ATHENS, Greece (AP) - Greece is to present a draft bill of reforms to creditors Wednesday in the hope it will earn their approval and pave the way for the unlocking of vitally needed bailout funds.
ATHENS, Greece (AP) — Greece is to present a draft bill of reforms to creditors Wednesday in the hope it will earn their approval and pave the way for the unlocking of vitally needed bailout funds.
The draft bill is expected to include measures proposed by Finance Minister Yanis Varoufakis during the government's negotiations, which have dragged on for more than three months and raised concerns the country might not get the loans in time to avoid a debt default.
The bill will be discussed with representatives of the International Monetary Fund, European Central Bank and European Commission, dubbed the Brussels Group, on Wednesday.
The exact reforms have not been publicly announced, but are expected to include reforms to some tax measures. Athens hopes they will be sufficient for its creditors to approve the disbursement of the final 7.2 billion euro ($7.9 billion) installment from its 240 billion euro bailout.
After long delays and with Greece expected to run out of cash within weeks, hopes rose this week that progress was finally being made.
The European Commission said Tuesday that talks were now "being made more productive and efficient" and that the pace of negotiations had "intensified" since last weekend's meeting of eurozone finance ministers, where Varoufakis came under intense pressure from his colleagues.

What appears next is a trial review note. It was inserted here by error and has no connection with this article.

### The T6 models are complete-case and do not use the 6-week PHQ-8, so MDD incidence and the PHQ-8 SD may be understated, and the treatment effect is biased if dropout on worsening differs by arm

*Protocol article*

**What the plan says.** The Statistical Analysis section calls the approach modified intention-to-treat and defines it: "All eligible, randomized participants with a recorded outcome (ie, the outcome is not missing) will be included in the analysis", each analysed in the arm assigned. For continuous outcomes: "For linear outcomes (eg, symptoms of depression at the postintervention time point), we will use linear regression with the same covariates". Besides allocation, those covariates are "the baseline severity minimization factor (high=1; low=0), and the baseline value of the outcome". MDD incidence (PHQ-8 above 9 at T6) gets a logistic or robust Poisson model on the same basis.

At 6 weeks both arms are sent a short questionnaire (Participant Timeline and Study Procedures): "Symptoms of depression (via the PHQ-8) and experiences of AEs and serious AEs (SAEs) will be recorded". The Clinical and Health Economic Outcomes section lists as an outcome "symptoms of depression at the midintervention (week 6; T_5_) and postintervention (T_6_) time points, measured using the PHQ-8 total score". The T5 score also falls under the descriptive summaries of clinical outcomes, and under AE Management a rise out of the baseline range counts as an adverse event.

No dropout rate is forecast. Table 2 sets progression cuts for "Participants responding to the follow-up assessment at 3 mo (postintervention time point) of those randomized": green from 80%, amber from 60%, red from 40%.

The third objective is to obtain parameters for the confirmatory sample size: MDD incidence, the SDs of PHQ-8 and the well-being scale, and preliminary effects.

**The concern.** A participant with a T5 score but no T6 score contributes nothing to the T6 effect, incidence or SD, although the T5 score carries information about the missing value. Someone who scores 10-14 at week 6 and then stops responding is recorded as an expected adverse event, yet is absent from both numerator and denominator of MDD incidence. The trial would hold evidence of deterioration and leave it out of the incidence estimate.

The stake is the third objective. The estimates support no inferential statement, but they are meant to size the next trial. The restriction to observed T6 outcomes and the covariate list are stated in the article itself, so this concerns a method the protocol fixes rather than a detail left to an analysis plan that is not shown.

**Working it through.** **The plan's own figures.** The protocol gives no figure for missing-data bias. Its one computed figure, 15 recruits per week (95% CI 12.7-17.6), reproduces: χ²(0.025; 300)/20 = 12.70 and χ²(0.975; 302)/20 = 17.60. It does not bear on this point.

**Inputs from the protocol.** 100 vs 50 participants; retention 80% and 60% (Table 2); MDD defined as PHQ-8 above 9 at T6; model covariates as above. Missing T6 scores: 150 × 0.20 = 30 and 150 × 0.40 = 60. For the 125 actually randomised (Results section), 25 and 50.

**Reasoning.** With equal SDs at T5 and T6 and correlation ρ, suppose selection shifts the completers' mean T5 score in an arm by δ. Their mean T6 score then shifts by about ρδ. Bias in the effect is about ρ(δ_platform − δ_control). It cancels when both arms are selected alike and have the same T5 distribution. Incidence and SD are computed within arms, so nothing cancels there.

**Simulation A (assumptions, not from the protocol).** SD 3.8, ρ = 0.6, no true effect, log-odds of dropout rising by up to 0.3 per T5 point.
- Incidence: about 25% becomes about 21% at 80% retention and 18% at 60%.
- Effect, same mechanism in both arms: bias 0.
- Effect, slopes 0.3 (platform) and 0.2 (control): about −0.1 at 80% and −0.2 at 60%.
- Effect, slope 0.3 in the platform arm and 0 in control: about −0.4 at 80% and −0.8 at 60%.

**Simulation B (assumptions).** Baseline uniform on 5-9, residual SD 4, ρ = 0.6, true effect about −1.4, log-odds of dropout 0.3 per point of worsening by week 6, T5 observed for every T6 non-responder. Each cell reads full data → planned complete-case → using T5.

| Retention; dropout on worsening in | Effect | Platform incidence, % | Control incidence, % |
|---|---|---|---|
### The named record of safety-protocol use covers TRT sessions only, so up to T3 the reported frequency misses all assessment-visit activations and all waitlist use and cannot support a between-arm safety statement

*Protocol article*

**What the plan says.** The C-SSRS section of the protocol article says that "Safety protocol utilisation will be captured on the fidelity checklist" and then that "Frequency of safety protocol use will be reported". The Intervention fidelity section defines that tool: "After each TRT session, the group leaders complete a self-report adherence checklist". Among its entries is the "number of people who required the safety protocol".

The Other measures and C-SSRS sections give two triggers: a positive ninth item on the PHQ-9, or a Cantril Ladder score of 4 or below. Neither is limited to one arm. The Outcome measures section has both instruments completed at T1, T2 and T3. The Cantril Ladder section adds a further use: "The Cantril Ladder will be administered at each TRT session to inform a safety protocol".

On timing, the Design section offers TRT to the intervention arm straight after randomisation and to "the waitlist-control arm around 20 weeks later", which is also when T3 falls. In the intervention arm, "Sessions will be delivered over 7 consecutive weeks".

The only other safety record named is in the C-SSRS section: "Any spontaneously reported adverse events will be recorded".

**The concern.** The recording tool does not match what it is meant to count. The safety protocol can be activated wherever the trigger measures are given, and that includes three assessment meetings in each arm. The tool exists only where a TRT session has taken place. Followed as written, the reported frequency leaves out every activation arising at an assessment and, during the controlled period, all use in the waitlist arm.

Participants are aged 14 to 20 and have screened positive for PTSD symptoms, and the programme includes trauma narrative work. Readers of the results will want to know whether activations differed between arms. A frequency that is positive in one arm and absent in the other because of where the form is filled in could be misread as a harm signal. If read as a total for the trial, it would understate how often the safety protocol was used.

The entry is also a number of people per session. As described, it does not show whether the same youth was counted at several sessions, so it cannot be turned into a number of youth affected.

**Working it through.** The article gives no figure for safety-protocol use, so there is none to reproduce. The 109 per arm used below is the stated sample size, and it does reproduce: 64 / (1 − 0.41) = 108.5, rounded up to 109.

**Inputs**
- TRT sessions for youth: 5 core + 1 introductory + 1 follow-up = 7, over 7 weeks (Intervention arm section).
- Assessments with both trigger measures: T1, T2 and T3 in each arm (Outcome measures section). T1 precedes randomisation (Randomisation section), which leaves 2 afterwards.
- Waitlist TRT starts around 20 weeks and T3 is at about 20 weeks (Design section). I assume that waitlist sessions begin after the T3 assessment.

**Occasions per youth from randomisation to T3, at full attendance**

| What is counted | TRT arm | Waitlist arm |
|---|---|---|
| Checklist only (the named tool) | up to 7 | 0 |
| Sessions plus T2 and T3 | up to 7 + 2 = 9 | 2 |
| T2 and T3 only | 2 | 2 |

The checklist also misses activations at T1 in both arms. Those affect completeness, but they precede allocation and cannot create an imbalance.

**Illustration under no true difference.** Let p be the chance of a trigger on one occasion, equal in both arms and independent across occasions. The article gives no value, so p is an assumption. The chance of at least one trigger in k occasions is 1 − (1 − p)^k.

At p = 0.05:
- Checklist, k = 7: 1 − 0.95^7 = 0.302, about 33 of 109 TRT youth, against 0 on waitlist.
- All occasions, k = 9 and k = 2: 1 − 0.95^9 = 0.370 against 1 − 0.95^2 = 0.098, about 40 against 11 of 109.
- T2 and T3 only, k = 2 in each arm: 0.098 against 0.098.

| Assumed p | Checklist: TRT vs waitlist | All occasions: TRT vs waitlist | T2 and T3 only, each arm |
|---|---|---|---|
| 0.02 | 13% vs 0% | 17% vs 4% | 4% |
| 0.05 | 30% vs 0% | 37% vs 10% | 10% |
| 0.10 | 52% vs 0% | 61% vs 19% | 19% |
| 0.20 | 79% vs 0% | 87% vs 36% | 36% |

Prime Minister Alexis Tsipras said this week he expects a deal to be reached by May 9, in time for the next finance ministers' meeting.
Time is running out. Greece faces nearly 1 billion euros in debt repayments to the IMF by May 12. It is expected to be able to meet the repayment as well as this month's pensions and salaries if it raises as much as it expects from a plan move to use cash reserves from state enterprises.
But beyond that repayment date, Greece will have trouble finding the money to keep the country running and pay off debts. The government is locked out of the international borrowing market by sky-high interest rates that reflect investor fears it will default.